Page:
Monday, January 21, 2013

Why I Hate School But I Love Education

Every year for my entire life, except for about five years, I have returned to school in the fall, as a student all the way through my Master's degree and as a teacher for the last 14 years. As a student, August was filled with excitement and anticipation; I love to learn. I love buying new school supplies and back to school clothes. I love selecting classes and the newness of a college campus at the start of the fall semester, even after having been there for years.

"Education is about inspiring one's mind, not filling one's head."

And then the ball drops. For most of my 18 years as student, the month of August gave quickly way to the month of September when reality sank in. With the exception of four teachers in my entire academic career (Mrs. Lutz in 2nd grade, Mr. Zinc in 8th grade, Mr. Bunitsky in 12th grade, and Dr._____ in my senior year of undergraduate), I don't remember feeling inspired, appreciated or respected in school. I don't remember any teachers who had the time to get to know me or plumb the depths (or shallows) of what I knew. I don't remember putting myself into my work to any effect in any classes other than the ones mentioned (well, an 8th grade history teacher appreciated my Egyptian history essay on "The Amon Lady: a Study in Makeup.").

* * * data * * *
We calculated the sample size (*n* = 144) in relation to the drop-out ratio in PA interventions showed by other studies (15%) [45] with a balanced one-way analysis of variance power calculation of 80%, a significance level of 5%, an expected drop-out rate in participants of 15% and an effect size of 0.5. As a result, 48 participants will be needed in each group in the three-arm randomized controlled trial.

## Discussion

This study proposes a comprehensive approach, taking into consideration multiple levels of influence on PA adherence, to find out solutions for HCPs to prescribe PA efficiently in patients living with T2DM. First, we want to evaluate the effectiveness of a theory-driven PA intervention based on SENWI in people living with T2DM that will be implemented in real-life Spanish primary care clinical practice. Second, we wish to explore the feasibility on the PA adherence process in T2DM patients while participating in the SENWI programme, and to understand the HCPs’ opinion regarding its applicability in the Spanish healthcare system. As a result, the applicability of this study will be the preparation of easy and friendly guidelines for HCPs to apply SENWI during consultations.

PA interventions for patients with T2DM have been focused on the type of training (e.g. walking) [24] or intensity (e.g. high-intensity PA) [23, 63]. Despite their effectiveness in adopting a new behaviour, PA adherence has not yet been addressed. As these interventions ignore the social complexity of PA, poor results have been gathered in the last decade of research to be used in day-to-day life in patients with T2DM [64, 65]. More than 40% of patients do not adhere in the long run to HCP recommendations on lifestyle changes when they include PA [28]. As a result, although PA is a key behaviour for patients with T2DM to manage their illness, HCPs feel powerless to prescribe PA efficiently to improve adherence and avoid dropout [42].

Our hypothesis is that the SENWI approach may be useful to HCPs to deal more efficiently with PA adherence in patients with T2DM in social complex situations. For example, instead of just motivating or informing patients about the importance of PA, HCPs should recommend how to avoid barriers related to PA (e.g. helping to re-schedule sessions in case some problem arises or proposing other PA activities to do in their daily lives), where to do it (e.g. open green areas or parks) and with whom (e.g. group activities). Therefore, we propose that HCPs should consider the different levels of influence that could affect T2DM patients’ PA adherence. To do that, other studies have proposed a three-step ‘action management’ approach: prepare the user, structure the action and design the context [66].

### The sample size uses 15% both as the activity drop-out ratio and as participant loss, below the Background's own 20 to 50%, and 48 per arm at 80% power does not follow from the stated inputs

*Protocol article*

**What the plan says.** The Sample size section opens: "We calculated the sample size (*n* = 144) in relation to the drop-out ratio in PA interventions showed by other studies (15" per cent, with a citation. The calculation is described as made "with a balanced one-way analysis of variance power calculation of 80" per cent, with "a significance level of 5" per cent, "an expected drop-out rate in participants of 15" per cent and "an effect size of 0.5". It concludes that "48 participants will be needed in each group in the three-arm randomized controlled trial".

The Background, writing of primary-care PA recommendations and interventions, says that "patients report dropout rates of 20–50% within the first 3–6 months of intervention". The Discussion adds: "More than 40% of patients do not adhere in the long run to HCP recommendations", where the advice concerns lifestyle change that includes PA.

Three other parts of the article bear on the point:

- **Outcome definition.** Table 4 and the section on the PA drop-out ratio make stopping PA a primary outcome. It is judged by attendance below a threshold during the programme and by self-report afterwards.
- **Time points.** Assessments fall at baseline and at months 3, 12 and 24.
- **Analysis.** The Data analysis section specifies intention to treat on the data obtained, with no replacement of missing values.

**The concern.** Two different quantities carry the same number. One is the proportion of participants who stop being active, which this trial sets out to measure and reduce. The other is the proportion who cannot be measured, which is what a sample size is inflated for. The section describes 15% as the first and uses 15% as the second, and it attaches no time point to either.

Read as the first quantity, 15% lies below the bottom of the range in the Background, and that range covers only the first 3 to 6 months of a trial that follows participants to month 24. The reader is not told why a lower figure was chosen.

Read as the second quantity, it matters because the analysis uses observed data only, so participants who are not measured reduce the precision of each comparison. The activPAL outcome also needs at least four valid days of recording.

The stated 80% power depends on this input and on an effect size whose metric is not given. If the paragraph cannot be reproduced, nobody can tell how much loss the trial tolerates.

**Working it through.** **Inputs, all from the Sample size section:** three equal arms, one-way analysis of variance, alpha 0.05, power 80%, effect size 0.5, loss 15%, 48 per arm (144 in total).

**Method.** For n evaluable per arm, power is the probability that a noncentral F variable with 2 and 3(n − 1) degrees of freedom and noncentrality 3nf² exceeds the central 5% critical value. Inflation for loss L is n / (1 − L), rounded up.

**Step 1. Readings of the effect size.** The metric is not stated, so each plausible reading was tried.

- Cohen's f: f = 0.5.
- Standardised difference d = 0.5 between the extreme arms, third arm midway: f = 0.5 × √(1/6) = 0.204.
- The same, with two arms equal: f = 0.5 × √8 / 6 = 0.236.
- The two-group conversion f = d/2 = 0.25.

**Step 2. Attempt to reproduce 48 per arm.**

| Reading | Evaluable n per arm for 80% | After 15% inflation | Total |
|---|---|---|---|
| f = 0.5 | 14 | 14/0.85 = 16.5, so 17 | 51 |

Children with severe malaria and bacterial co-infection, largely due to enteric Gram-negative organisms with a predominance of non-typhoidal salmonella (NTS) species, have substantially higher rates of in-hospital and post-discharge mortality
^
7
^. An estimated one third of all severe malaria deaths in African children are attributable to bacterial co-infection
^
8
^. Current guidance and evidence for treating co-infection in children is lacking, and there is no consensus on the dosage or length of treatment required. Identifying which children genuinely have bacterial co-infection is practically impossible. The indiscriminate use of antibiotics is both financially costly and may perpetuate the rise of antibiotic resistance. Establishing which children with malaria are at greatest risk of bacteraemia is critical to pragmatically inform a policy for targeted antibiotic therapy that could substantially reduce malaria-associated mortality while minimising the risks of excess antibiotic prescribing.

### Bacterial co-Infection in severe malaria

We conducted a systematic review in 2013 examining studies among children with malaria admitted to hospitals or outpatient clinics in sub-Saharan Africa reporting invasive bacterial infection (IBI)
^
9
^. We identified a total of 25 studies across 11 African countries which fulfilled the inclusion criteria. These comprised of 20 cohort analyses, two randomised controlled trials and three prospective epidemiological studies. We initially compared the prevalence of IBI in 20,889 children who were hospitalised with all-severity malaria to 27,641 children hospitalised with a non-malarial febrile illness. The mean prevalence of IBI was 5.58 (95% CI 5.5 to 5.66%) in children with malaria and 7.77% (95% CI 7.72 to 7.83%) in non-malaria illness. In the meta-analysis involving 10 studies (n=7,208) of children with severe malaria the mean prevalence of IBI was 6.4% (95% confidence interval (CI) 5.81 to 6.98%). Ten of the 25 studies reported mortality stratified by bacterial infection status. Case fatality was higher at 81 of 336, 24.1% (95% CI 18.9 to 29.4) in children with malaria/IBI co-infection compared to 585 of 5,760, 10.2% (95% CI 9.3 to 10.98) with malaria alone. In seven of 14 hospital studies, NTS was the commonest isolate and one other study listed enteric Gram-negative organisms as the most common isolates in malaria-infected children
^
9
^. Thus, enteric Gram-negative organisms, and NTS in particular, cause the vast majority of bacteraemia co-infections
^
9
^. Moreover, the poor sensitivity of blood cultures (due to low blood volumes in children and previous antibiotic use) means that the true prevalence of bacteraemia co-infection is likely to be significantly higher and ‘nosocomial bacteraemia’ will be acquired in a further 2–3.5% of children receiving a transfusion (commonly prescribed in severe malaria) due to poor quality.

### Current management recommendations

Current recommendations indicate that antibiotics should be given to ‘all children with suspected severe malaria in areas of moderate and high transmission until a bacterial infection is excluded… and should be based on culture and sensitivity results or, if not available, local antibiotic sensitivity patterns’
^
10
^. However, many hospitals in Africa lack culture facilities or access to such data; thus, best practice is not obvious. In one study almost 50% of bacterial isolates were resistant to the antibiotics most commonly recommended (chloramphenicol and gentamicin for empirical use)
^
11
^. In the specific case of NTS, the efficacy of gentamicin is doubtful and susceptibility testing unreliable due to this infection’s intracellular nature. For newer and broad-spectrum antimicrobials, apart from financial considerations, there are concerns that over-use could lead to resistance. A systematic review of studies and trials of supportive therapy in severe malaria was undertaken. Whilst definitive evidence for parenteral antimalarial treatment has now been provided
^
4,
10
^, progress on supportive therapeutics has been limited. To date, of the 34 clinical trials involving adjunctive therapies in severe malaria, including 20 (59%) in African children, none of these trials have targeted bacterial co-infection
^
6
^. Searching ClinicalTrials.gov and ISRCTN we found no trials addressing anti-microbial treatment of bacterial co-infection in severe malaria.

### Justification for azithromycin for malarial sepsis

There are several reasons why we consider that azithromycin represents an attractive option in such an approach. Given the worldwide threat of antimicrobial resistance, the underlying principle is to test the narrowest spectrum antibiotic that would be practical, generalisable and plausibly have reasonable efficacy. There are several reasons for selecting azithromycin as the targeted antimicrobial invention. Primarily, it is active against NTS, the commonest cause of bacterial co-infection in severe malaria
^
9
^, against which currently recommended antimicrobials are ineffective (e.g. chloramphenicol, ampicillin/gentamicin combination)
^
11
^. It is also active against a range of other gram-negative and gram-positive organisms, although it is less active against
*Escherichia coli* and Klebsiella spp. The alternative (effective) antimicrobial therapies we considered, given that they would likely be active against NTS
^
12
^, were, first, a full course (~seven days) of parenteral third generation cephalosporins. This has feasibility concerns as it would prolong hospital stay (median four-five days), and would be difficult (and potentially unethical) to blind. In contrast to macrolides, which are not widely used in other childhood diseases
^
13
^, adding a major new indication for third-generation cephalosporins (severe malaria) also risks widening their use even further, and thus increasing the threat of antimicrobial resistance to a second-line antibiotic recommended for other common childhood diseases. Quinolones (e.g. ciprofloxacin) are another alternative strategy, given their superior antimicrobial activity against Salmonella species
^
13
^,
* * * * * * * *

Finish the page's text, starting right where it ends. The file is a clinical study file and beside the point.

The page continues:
Suli Breaks addresses this clash of expectation and reality in the following spoken word video. Every year students return to school, not really knowing why they are going, not really getting what they need, under the mistaken expectation that school holds the key to an education.

"If you don't build your dream, someone else will hire you to build theirs."

Get to building. Time

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